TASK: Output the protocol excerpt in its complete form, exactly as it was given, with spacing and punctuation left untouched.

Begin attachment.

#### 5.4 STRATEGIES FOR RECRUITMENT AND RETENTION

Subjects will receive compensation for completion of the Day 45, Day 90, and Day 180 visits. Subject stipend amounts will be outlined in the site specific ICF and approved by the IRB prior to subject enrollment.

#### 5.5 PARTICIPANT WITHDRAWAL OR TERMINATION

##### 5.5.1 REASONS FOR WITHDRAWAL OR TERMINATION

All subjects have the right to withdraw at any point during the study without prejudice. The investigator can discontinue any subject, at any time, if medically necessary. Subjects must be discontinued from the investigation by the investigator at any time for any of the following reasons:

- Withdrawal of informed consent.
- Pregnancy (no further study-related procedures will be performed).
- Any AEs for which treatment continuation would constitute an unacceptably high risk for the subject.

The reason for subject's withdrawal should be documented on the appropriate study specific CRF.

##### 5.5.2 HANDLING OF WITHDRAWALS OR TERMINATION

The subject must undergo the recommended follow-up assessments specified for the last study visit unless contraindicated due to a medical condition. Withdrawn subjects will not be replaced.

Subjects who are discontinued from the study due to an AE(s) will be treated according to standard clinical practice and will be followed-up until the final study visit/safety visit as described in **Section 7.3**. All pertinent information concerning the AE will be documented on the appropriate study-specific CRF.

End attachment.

#### 5.4 STRATEGIES FOR RECRUITMENT AND RETENTION

Subjects will receive compensation for completion of the Day 45, Day 90, and Day 180 visits. Subject stipend amounts will be outlined in the site specific ICF and approved by the IRB prior to subject enrollment.

#### 5.5 PARTICIPANT WITHDRAWAL OR TERMINATION

##### 5.5.1 REASONS FOR WITHDRAWAL OR TERMINATION

All subjects have the right to withdraw at any point during the study without prejudice. The investigator can discontinue any subject, at any time, if medically necessary. Subjects must be discontinued from the investigation by the investigator at any time for any of the following reasons:

- Withdrawal of informed consent.
- Pregnancy (no further study-related procedures will be performed).
- Any AEs for which treatment continuation would constitute an unacceptably high risk for the subject.

The reason for subject's withdrawal should be documented on the appropriate study specific CRF.

##### 5.5.2 HANDLING OF WITHDRAWALS OR TERMINATION

The subject must undergo the recommended follow-up assessments specified for the last study visit unless contraindicated due to a medical condition. Withdrawn subjects will not be replaced.

Subjects who are discontinued from the study due to an AE(s) will be treated according to standard clinical practice and will be followed-up until the final study visit/safety visit as described in **Section 7.3**. All pertinent information concerning the AE will be documented on the appropriate study-specific CRF.